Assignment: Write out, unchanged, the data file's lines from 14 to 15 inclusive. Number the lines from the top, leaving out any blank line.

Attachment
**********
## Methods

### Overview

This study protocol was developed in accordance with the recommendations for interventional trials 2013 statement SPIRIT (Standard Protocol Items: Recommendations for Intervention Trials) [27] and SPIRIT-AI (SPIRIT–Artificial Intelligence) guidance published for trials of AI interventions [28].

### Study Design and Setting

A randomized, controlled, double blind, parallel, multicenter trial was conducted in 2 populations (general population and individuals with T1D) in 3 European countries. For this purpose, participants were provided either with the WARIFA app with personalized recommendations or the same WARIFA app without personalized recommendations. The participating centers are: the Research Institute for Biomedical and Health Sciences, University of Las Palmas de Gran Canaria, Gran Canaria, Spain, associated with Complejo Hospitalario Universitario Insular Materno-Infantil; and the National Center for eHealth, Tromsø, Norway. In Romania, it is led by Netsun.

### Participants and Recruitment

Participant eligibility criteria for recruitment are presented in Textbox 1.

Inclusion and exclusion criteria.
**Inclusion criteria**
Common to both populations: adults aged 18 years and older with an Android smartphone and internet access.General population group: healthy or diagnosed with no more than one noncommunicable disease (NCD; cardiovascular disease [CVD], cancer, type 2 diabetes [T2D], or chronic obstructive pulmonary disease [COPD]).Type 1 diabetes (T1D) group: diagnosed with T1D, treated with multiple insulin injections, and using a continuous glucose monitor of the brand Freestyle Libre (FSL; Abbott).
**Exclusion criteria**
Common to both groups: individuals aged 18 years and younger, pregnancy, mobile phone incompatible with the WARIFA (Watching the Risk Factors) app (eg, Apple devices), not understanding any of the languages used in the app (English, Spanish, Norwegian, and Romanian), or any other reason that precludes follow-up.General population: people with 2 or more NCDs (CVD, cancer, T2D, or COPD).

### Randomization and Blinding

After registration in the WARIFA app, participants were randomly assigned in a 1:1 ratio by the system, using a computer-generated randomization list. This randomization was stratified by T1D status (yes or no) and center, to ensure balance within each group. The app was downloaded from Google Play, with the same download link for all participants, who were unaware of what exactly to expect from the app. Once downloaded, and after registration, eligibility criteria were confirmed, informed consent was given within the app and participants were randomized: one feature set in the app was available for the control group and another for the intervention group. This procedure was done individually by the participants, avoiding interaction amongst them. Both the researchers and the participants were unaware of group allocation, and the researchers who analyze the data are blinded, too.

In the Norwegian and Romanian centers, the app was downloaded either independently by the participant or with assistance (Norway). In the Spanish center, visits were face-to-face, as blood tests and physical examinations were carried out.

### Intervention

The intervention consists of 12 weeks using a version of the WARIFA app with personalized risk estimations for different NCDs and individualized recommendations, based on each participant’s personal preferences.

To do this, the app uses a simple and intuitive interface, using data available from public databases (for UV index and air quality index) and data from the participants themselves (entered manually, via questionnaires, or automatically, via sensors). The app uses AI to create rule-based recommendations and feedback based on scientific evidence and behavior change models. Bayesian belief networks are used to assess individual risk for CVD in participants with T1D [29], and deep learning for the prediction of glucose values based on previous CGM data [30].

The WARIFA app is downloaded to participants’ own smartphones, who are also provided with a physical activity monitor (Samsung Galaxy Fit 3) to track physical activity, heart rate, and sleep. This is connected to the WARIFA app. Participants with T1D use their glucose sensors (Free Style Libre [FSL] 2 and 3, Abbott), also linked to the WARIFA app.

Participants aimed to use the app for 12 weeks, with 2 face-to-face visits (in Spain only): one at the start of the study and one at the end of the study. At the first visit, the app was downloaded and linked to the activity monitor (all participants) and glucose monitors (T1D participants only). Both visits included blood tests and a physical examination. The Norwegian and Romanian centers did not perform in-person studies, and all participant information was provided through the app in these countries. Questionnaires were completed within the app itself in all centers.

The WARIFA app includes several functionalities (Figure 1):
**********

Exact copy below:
After registration in the WARIFA app, participants were randomly assigned in a 1:1 ratio by the system, using a computer-generated randomization list. This randomization was stratified by T1D status (yes or no) and center, to ensure balance within each group. The app was downloaded from Google Play, with the same download link for all participants, who were unaware of what exactly to expect from the app. Once downloaded, and after registration, eligibility criteria were confirmed, informed consent was given within the app and participants were randomized: one feature set in the app was available for the control group and another for the intervention group. This procedure was done individually by the participants, avoiding interaction amongst them. Both the researchers and the participants were unaware of group allocation, and the researchers who analyze the data are blinded, too.

In the Norwegian and Romanian centers, the app was downloaded either independently by the participant or with assistance (Norway). In the Spanish center, visits were face-to-face, as blood tests and physical examinations were carried out.